Chronicle |  Hockey Canada executives will have a bad summer

Chronicle | Hockey Canada executives will have a bad summer

One would have expected that an alleged gang rape involving eight Junior National Team players would turn out to be a particularly traumatic event for Hockey Canada (HC), an event so disturbing that the leaders of this sports federation would have moved heaven and earth to stop it. know the background of the story and keep track of all the steps aimed at guaranteeing this search for the truth.

However, last Monday, outgoing CEO Tom Renney and his successor, Scott Smith (who has had a career at HC for decades), literally set fire to the gunpowder during their appearance before the Heritage Standing Committee. They arrived poorly prepared, lacked transparency and gave explanations that were irreconcilable with notions of leadership and common sense.

A 20-year-old woman has alleged that eight hockey players sexually assaulted her in June 2018 on the sidelines of a Hockey Canada Foundation gala in London, Ontario.

For one thing, HC executives commissioned an internal investigation by a Toronto law firm to shed light on the matter. However, on the other hand, they did not force any of the players present in London to collaborate with the investigators. The investigation obviously failed. So they torpedoed their own approach.

What’s more, Renney and Smith didn’t even agree on the number of players who collaborated with the investigators. That says a lot about the interest they took in this terrible matter.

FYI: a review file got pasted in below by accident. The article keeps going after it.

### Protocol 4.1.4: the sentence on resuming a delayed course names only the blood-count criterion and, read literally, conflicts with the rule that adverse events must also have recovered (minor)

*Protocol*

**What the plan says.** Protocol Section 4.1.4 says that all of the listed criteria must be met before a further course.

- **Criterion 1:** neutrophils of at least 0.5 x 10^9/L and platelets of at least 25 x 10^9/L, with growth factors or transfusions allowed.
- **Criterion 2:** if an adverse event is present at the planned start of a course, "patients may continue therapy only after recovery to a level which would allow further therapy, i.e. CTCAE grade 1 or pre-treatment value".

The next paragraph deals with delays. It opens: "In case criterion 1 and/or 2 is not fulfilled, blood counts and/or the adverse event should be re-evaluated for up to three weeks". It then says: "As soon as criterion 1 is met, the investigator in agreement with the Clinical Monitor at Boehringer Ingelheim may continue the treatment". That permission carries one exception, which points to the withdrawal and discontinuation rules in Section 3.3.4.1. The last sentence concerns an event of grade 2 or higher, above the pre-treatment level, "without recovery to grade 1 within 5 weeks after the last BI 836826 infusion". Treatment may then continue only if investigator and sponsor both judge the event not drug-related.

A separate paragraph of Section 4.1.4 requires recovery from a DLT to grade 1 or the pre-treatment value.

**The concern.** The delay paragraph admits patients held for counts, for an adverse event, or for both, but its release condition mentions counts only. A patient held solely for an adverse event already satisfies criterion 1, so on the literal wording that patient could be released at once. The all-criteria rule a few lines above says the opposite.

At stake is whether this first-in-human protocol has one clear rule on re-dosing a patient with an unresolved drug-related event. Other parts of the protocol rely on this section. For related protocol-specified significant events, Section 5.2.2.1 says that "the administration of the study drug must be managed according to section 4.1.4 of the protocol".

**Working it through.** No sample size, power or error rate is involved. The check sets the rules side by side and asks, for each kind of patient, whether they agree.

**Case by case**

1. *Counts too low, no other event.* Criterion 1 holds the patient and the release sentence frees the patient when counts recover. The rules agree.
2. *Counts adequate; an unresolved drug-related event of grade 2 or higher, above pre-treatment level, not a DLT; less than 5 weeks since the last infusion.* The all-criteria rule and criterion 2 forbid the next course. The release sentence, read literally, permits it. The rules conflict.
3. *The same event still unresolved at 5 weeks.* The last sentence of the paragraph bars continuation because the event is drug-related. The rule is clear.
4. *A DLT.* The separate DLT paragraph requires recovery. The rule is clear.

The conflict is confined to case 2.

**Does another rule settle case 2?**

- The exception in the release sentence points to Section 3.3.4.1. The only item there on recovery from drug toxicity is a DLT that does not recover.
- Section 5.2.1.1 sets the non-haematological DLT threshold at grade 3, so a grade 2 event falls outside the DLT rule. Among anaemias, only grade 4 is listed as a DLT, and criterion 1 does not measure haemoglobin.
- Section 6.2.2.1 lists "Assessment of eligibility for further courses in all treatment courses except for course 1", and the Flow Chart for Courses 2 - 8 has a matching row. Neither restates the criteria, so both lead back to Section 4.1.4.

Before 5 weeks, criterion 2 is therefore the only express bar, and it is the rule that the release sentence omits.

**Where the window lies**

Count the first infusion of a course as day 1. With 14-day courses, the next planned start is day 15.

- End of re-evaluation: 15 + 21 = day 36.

Therefore, for four long years, none of the alleged aggressors has been identified, concerned or punished. And HC didn’t try to find out more. However, when the alleged victim filed a $3.55 million civil lawsuit last April against Hockey Canada, the three major Canadian junior hockey leagues and the eight alleged attackers, HC took full responsibility for the case by quickly concluding a friendly agreement with a confidentiality clause.

If Renney and Smith saw this appearance in Parliament as a visit to the dentist, the soft approach surrounding their handling of the case changed everything. The chosen ones have just tied them to their chairs and are about to pull out their teeth one by one.

The next few months will be extremely difficult for Hockey Canada and the leaders of Canadian junior hockey.

Last Wednesday, 48 hours after Renney and Smith’s appearance, Sports Minister Pascale St-Onge announced that government funding for Hockey Canada had been frozen.

To begin receiving the roughly $7 million in subsidies paid to it annually, HC will have to publish the investigative report submitted to it by the Toronto law firm into the alleged gang rape.

At the same time, HC will no longer receive public funds until the federation joins the new Office of the Integrity Commissioner. This independent body has the power to investigate federations and impose sanctions on them when complaints are filed against them.

In addition, the House of Commons unanimously adopted a motion by Bloc Québécois MP Sébastien Lemire calling for an independent investigation to be launched. This investigation will aim to shed light on how HC leaders handled the situation from the moment they learned of the gang rape allegations.